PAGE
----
Vitamin D deficiency, Stress and Hair loss
How Stress affects you
While hair loss can occur in association with mental or physical stress, pregnancy, or a hormone imbalance, the key to understanding this deficiency lies in hormone receptors. And while not every hormone will find a receptor in the body, a hormone without one is like a key with nowhere to go and nothing to do. Vitamin D functions as a steroid hormone in the body. Other steroid hormones that you may be familiar with are testosterone and estrogen. Once vitamin D is synthesized (or consumed), it still needs to find a receptor in order to become active in the body. Vitamin D has its own receptor, called vitamin D receptor or VDR. As much as you need sunlight to make vitamin D, you need sleep to use it. Certain things are known to inhibit or promote the expression of vitamin D receptor.
What influences vitamin D receptor in our own bodies?
A special class of hormones called glucocorticoids is known to decrease expression of vitamin D receptor. The most well known glucocorticoid is cortisol. Cortisol is a “stress hormone.” It is produced by the adrenal glands and helps the body adapt to stressful situations. Cortisol also helps the body adjust to the rhythms of the day: in a person with well-regulated cortisol, levels will peak in the morning, around 8 am. Cortisol will reach its lowest levels in the middle of the night, from midnight to 4 am.
This means that if you are awake past midnight, you are pushing cortisol levels into an unnatural rhythm. What else is happening? Remember, the presence of cortisol will decrease the uptake, or activation, of vitamin D. Without a receptor, vitamin D is left with nothing to do and nowhere to go; it remains inactive in the body. Click here for Vitamin D rich foods & recipes.
A key Body Ecology Principle when eating the above foods is to food combine properly - 80% vegetables, 20% proteins. It is also crucial to digest your proteins well by using enzymes designed for protein and drinking a few ounces of a probiotic beverage with your protein meal.
The best way to use vitamin D3 is to manage stress and make sure that you are asleep well before midnight. A good night’s sleep will help to regulate cortisol levels and promote the use of vitamin D3 - keeping your body and your brain strong!
The vitamins and minerals most women lack for proper hair health Vitamin D and Iron. More on each of these in other blogs, but we commonly see women who do not and cannot get enough of either of these important nutrients in their diet. We loose Iron through menstruation and pregnancy. Also, we no longer live in a carnivorous society where we scarf down red meat at multiple meals a day.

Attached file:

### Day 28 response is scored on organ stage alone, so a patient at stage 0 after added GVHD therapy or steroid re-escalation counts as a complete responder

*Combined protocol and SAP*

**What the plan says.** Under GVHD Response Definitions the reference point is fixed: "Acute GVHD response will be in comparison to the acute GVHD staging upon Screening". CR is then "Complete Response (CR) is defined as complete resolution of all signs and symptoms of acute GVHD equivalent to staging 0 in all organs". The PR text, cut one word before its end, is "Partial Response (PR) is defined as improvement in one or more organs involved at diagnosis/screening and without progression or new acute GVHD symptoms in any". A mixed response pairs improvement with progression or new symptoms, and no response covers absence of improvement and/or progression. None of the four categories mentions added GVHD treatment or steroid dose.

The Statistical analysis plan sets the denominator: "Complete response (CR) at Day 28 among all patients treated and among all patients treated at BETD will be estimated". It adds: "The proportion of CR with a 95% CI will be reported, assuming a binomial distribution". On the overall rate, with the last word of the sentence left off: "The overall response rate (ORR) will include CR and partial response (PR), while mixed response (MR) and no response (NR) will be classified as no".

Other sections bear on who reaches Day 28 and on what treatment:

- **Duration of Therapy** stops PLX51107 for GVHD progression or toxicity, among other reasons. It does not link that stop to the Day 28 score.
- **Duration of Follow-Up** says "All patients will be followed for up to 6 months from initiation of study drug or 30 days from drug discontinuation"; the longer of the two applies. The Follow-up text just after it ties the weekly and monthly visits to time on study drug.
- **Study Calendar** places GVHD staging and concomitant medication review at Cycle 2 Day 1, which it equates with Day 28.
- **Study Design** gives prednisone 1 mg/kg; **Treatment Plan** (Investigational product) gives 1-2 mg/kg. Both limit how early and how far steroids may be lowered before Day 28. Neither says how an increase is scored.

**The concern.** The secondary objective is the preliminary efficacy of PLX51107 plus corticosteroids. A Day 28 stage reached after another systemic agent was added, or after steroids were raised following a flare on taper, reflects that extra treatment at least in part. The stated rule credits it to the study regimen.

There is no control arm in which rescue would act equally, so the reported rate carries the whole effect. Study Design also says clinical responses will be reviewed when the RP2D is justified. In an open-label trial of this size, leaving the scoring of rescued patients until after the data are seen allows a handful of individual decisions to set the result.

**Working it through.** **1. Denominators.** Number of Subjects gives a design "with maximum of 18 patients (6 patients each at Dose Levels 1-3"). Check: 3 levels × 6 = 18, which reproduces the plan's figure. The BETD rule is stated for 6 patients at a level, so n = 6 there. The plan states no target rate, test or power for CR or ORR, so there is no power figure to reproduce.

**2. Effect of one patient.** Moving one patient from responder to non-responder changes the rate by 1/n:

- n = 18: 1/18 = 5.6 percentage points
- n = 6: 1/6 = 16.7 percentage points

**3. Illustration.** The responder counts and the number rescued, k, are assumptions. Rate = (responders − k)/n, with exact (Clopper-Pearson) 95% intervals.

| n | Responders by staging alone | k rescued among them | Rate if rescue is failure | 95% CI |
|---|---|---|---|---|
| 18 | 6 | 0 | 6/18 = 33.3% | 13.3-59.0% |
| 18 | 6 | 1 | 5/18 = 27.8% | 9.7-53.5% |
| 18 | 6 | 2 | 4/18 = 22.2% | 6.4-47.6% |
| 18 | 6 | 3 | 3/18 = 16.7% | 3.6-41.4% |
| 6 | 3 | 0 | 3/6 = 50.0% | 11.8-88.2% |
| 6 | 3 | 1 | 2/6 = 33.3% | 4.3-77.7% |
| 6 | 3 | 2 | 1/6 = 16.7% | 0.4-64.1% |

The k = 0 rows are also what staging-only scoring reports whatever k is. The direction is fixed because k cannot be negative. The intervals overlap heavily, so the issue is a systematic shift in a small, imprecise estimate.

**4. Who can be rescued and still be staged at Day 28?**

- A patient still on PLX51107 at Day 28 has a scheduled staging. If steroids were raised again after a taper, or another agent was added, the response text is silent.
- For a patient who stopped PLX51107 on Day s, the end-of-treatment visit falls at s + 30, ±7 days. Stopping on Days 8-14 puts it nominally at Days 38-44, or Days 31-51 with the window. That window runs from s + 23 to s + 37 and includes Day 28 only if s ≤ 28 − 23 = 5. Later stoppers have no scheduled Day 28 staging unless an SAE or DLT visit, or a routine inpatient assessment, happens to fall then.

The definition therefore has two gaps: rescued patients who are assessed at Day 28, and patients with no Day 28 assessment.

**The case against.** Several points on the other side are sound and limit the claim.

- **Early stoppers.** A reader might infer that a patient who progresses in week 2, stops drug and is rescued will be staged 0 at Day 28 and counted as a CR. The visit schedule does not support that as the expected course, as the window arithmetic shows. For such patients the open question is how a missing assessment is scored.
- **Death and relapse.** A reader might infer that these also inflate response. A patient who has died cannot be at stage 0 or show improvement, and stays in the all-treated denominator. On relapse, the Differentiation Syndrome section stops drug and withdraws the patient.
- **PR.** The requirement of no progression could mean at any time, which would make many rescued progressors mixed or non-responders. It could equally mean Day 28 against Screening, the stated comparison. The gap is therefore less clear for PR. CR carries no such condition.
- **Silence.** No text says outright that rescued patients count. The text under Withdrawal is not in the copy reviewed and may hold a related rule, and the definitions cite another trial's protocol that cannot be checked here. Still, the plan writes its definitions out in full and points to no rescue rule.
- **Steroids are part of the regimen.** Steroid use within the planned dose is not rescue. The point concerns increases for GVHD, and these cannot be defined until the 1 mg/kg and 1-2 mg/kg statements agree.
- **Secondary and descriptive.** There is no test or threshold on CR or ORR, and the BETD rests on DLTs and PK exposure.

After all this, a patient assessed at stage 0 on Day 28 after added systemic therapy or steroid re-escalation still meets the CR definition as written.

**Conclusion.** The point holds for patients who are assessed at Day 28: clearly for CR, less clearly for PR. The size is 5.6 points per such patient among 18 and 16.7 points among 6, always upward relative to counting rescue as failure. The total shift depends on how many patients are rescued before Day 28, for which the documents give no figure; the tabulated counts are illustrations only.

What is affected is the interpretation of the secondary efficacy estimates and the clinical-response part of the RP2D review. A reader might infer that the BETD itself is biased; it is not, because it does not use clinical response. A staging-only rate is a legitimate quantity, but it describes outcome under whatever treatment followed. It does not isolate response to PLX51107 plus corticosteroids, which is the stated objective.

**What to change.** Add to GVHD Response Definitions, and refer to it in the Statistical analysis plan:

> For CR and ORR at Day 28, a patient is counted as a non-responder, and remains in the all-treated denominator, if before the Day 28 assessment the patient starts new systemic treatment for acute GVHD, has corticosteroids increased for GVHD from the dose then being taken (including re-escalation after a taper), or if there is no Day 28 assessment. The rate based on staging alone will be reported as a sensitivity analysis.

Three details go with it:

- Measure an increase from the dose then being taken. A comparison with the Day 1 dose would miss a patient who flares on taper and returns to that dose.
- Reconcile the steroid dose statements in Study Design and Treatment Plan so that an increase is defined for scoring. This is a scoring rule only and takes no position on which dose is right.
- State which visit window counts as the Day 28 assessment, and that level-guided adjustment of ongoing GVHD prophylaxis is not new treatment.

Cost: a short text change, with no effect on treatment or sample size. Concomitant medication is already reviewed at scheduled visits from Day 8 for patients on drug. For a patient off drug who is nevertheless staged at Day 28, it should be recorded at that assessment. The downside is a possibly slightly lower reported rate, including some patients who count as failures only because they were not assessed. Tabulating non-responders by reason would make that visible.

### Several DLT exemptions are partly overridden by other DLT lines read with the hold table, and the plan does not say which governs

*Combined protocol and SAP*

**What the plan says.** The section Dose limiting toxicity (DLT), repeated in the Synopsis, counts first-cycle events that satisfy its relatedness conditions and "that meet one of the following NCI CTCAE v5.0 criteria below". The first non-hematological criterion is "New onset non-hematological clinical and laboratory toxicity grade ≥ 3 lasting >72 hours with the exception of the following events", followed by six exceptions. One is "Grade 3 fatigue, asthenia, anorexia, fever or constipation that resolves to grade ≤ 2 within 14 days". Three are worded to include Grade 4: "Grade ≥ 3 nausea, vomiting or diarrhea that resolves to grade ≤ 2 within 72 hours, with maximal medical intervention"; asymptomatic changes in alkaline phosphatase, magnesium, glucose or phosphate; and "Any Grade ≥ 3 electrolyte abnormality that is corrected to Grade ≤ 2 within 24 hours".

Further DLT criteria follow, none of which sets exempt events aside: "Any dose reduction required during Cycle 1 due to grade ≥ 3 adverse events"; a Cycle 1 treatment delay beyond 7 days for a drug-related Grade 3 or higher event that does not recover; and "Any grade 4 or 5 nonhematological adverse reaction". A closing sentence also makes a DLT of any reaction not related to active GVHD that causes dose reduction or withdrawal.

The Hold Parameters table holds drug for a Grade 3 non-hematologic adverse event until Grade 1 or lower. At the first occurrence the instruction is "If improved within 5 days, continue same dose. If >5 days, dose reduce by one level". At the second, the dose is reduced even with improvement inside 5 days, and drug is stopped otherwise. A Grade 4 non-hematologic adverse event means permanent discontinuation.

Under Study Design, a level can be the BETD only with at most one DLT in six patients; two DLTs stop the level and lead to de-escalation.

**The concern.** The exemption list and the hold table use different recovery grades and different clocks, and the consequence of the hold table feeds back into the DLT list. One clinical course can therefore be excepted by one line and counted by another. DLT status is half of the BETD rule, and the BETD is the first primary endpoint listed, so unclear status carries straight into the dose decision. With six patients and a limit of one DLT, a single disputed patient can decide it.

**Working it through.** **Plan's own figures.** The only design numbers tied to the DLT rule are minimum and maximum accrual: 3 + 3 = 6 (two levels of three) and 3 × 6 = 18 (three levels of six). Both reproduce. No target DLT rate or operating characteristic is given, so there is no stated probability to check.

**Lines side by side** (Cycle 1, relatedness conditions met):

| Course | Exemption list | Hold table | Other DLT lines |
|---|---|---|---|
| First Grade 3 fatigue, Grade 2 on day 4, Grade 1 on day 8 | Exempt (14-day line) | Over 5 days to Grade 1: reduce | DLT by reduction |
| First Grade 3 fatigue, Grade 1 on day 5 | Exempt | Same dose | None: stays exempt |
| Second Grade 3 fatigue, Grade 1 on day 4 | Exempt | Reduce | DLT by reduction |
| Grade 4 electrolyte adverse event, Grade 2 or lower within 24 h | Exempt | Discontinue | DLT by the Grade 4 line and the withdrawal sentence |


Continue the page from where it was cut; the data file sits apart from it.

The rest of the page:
While that may be great for other reasons, it is not so helpful when it comes to maintaining appropriate levels of Iron. As a result, eventually we see signs of Iron depletion in the form of hair loss, fatigue and other symptoms. If you are experiencing any of these symptoms, the first step is to consult with your doctor as these symptoms may be signs of something more serious. Sometimes, additional testing is warranted.
However, it is our experience that most women complaining of hair loss are Iron depleted. Through a plan of gradual replacement (in the correct combination with other nutrients that help with iron absorption, such as Vitamin C) this problem can be fixed. This does not happen overnight. It takes 6-12 months, but we are sure that universally women would tell you it is well worth the wait.
Similarly, a Vitamin D deficiency is a very common contributor to the hair dilemma. Vitamin D is an important vitamin that plays a vital role in bone metabolism, immunity and many other physiologic processes. Getting enough Vitamin D strictly through our diet (mostly found in salmon or fortified milk) is very challenging.
While the sun gives us Vitamin D, we all know by now that excess exposure to the sun can cause skin cancer and other ailments. Thus, sunbathing is most definitely not recommended as a source for our Vitamin D. Additionally, our kidneys and liver must convert the metabolite we obtain from the sun into its active form and our bodies do not often process the Vitamin D as they should.
But fear not, Vitamin D also is a nutrient that we can replenish over time. Like Iron, it requires a steady daily dose over many months and the amount taken should not be excessive (too much of a good thing is not better, but can in fact be harmful). But, appropriate levels of Vitamin D should enable you to restore your body to its optimal level of function.
Hair growth would not be stimulated without providing your body with its natural building blocks. For this we turn to Biotin, another nutrient that plays an essential role in the repair and regrowth of hair follicles. Each of us has variations in what we eat, how much sun we get and how we live. Finding the ideal mix of nutrients, based on your lifestyle, is essential to keeping your body functioning at its very best.
Hair loss is a very vexing problem for many women. Consult with your doctor to rule out any serious medical conditions and consider addressing nutritional deficiencies to optimize your own health and well-being.